Photo from the cover of Attacks on the Press in 2011: A Worldwide Survey by CPJ
In a recent post about reporters, dress and culture (see Covering the News, But Not Much Else), I talked about Lara Logan and her near miss with death in a riot in Cairo, Egypt last year. Logan was lucky to survive, and might not have if a woman in the crowd had not come forward to protect her.

Not all reporters in dangerous situations are as lucky.

We are barely into the new year but, since the first of January, 18 journalists have been killed on the job, somewhere. Eleven of those deaths are confirmed as work-related, but seven are yet to be confirmed. Seven of the confirmed deaths occurred in Syria, with one each in Somalia, Nigeria, Thailand, Brazil and Pakistan.

I should note that these numbers do not reflect death by accident or illness, unless a “crash was caused by aggressive human action." The death of New York Times reporter Anthony Shadid, for example, is not counted among them. He died from asthma, while covering aerial attacks on the city of Homs, Syria. (See http://nyti.ms/z61XiK)

According to the Committee to Protect Journalists, 904 journalists have been killed on the job worldwide in the last 20 years, and 179 are currently in prison for the crime of doing their job.

The CPJ keeps track of journalists killed on duty “as part of its mission of defending press freedom worldwide.”

Reporters and those who facilitate the gathering and delivery of news have always faced danger, often head on. In fact, in the news world, the more dangerous the assignment, the more coveted the job. Only the best (or the most dispensable) are chosen. if you can get assigned to combat anywhere, you are all but guaranteed your pick of assignments when you get back, if you get back.

In recent years, war reporting catapulted some familiar television journalists into anchor desks. At least, that was the case for Dan Rather, Peter Jennings, Wolf Blitzer and Christiane Amanpour. Then there’s Bob Woodruff of ABC News, who replaced Peter Jennings as anchor, but one month into his assignment was hit by an IED in Iraq. Fortunately, Woodruff is back on the job, but in New York.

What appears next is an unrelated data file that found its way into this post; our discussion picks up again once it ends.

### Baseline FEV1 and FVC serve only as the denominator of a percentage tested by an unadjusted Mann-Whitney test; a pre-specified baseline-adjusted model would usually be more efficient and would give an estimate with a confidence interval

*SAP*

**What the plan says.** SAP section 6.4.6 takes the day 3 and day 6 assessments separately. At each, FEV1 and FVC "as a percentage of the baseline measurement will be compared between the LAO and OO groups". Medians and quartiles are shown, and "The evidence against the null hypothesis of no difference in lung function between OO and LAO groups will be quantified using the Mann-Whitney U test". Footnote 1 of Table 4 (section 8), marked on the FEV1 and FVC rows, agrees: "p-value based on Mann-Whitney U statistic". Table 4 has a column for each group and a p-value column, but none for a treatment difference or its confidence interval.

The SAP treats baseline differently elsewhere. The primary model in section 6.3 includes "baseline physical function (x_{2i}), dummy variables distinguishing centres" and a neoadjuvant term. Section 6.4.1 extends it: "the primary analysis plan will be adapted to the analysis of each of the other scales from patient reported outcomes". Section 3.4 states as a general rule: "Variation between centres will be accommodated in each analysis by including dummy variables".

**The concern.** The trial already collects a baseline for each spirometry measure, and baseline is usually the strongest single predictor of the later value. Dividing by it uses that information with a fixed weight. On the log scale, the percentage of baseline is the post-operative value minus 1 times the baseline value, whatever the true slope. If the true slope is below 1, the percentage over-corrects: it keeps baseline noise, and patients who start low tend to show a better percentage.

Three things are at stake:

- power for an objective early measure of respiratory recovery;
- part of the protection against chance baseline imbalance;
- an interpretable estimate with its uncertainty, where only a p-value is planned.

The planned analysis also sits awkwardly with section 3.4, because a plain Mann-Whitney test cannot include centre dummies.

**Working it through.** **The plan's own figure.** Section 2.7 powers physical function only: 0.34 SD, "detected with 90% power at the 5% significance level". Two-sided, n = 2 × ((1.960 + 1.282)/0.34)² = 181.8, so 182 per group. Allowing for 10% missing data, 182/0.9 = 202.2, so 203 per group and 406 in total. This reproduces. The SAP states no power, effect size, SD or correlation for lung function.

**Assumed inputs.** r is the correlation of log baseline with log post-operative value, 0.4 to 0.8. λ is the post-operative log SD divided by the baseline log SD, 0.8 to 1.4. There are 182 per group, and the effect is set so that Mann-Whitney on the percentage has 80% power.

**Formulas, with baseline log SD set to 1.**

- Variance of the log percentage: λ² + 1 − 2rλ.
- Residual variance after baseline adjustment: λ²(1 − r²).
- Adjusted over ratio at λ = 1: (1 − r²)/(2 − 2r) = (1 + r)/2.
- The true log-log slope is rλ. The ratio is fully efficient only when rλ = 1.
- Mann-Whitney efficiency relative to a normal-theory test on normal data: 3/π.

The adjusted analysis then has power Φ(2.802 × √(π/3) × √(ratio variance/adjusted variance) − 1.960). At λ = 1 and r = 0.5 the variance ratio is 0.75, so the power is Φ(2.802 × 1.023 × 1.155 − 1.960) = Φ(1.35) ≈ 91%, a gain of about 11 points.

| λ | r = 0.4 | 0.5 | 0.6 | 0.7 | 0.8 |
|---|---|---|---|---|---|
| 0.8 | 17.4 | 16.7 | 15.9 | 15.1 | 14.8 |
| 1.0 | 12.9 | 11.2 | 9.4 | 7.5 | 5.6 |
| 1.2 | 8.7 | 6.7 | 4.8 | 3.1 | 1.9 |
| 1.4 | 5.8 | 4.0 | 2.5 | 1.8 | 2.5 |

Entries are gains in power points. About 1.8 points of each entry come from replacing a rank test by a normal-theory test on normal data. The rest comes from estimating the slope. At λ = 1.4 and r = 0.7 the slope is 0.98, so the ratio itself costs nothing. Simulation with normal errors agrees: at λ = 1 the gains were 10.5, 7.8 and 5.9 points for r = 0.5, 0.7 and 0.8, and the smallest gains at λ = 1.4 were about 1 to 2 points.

For more on risks involved in gathering news, go to the CPJ page at 


UPDATE: March 3, 2012  See below for news of journalists killed and injured in Syria. http://wapo.st/w3GoW2



Leslie Parsley
03/02/2012 16:41

I linked to that sight and selected "all years." Some really interesting info, like 70% of them were murdered. If you average the number killed so far and if these averages continue for 20 years, the number will rise to over 2,000 - not a very happy prospect.

I used to want to be a foreign correspondent when I was much younger. After reading this, it's probably best that I decided toi become a dull ole librarian.

03/03/2012 18:42

Leslie, I was hoping you would read this post. This one's for you!
I bet you loved the film Reds. Right?
Take a look at the NYT piece on the bodies removed from Syria today, along with two severely injured journos. If I lost a leg or an eye or part of my brain on a story, I might wonder if I'd made a good choice. Of course, at that point, you have the crowd to please. All that glory and, as I said, your pick of any plum job. I'd choose restaurant critic. Cheers, p

Leslie Parsley
03/18/2012 10:32

All the restaurant critics I've ever known have been a bit obese! ; )

03/04/2012 05:00

I came across a book a few years ago The First Casualty: The War Correspondent as Hero and Myth-Maker from the Crimea to Kosovo by
Mr. Phillip Knightley. This is a great post and a reminder of what we owe to journalists to cover war zones.

03/10/2012 12:17

The first war correspondent that I recall who died in a war zone was Ernie Pyle. I visited his grave in Hawaii and remember him as being so heroic for traveling with the troops. Very few correspondents were so brave during WWII.

Leslie Parsley
03/18/2012 10:42

Oh Darlene, I'm afraid I have to disagree with you there. Not to sound cynical, because Pyle was very good at what he did and his human interest stories had a huge following, but I wonder if his death helped to enhance his fame. While Edward R. Murrow didn't travel with the troops, he was smack dab in the middle of the London Blitz. And there were many, many others who fortunately were able to survive.


Adetore Kemi
03/30/2012 03:43

I dont rili knw wat to write.All dis mishaps ar actually very scary.I luv anyfin dat deals wif communication.Anytin dat deals wif reportin.But i wonda if i wuld want to be a journalist.Piple nid to be informed n if no one wants to be a reporter,hw wuld piple get useful informations?


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